A US appeals court ruled on Monday that a nondisclosure requirement in the National Security Letters (NSL) law does not conflict with the First Amendment. Therefore the court also concluded that private companies that are issued an NSL by the FBI must also follow the nondisclosure requirement if the letter contains it in that case. The US Court of Appeals for the Ninth Circuit heard the case with Judge Sandra Ikuta delivering the unanimous opinion. The court held that the nondisclosure requirement is a content-based restriction therefore subject to strict scrutiny, but it also survives that scrutiny. "We therefore conclude that the 2015 NSL law is narrowly tailored to serve a compelling government interest, both as to inclusiveness and duration. Accordingly, we hold that the nondisclosure requirement in § 2709(c) survives strict scrutiny." There has been no decision by the plaintiff parties in this case on if they plan to appeal to the US Supreme Court.

Arbitration provision emerges as flashpoint in Nafta overhaul

A day after the Trump administration unveiled its objectives for renegotiating the North American Free Trade Agreement, representatives of US businesses and labor sparred over the merits of the arbitration system contained in the pact.

US calls for smaller deficits in new NAFTA talks

The US government says trade deficits and market access will top the agenda as it renegotiated trade terms with Mexico and Canada. Trump has described the North American Free Trade Agreement (NAFTA) as a "disaster" and ordered fresh talks earlier this year. The objectives have been released in advance of the start of meetings with Canada and Mexico next month. Economists have warned that reaching the goals might be difficult.

Philippines president asks congress to extend martial law until end of year

Philippines President Rodrigo Duterte asked Congress on Tuesday to extend his order of martial law for the lower third of the country. Duterte declared martial law on the island of Mindanao in May when heavily armed militants linked to the Islamic State took over large parts of Marawi City, a provincial capital in the predominantly Roman Catholic country. More than 500 people have been killed in the fighting that has taken place since the take-over. The 60-day proclamation is due to expire on July 22 but Duterte contends that the rebellion that justified the declaration will not be quelled by then. Duterte requested that Congress, which is scheduled to reconvene for its regular session July 24, hold a special session to discuss the proposed extension. Opposition lawmakers question Duterte's motivation behind the extension and feel that the move is unjustified calling it a "whimsical proposal that has no substantive grounds."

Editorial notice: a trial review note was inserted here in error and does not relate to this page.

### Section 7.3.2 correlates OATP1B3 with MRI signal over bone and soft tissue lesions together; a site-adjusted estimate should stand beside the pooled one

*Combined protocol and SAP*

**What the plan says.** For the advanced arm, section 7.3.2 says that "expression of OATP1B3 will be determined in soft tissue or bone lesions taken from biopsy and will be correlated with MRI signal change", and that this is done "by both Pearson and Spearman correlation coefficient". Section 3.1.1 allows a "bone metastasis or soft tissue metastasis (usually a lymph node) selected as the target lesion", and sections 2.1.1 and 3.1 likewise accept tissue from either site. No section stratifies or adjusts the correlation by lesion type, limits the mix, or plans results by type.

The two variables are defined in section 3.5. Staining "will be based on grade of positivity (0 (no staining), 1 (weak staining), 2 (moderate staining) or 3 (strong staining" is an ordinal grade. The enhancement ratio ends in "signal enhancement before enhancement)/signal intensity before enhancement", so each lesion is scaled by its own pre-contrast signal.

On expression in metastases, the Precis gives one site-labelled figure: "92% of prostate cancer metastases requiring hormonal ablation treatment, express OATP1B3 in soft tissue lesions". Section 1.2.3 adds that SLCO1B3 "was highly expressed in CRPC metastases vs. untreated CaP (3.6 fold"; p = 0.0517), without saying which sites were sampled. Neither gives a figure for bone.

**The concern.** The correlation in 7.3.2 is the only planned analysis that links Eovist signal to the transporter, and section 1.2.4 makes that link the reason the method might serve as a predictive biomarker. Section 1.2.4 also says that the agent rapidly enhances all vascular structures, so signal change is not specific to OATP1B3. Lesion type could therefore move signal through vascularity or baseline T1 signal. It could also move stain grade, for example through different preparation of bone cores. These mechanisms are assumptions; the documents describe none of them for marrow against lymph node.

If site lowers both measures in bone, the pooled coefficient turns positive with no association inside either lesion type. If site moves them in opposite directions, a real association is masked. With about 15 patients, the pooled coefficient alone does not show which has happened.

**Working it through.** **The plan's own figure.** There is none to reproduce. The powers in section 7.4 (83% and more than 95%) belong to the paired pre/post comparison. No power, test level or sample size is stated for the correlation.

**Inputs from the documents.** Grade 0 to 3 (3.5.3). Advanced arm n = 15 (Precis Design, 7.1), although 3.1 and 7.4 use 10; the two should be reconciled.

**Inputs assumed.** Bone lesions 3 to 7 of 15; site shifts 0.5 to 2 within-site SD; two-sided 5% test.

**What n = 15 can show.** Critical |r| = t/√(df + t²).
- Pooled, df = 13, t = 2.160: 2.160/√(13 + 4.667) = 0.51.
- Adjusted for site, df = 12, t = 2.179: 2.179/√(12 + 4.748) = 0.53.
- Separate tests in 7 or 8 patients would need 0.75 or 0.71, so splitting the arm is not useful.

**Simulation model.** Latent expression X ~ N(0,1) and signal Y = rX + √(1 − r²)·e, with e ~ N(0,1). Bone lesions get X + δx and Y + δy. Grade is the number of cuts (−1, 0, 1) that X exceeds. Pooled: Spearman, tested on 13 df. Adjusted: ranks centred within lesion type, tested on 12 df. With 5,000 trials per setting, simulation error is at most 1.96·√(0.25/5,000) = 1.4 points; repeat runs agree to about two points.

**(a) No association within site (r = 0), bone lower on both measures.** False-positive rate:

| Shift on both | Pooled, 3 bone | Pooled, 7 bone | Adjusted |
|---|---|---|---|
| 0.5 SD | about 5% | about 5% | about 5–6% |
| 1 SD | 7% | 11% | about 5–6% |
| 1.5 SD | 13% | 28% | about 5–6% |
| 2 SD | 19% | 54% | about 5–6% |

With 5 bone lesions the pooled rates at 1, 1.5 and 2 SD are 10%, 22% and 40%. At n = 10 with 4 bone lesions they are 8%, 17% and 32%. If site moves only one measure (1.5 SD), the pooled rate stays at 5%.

Russia Supreme Court upholds ban on Jehovah's Witnesses

The Russian Supreme Court on Monday upheld its ruling ordering the disbanding of the Jehovah's Witnesses. In denying an appeal by the Jehovah's Witnesses, the Supreme Court affirmed that their previous ruling will remain in place and unchanged.

Venezuelans vote to reject plan for constitutional rewrite

Millions of Venezuelans voted on Sunday to reject President Nicolás Maduro's plan to rewrite the nation's constitution. The non-binding referendum was organized by the country's opposition activists. More than 7 million individuals, roughly one-third of Venezuela's registered voters, took part with over 98 percent rejecting Maduro's plan. Many have accused the efforts for a constitutional rewrite to be undemocratic and a way to suppress the months of anti-government protests against Maduro's presidency.

Election law experts divided over Trump Jr. meeting was illegal

Did Donald Trump Jr. violate federal law when he accepted a meeting with Russian individuals under the pretense of obtaining from them opposition research on Hillary Clinton compiled by the Kremlin? His father, President Trump, certainly doesn't think so, and has argued that a presidential campaign in a similar position would have taken the meeting, which occurred in June 2016, as he was preparing to formally accept the GOP nomination. At least one prominent Republican election lawyer in Washington, Charlie Spies, agrees with the president on the issue of whether Donald Trump Jr. broke the law or ran afoul of Federal Election Commission regulations.

US, Russia remain at odds over seized compounds

US and Russian diplomats failed to come to an agreement over the return of Russian Embassy compounds that were seized by the Obama administration in late December as punishment for Moscow’s alleged interference in the 2016 presidential campaign.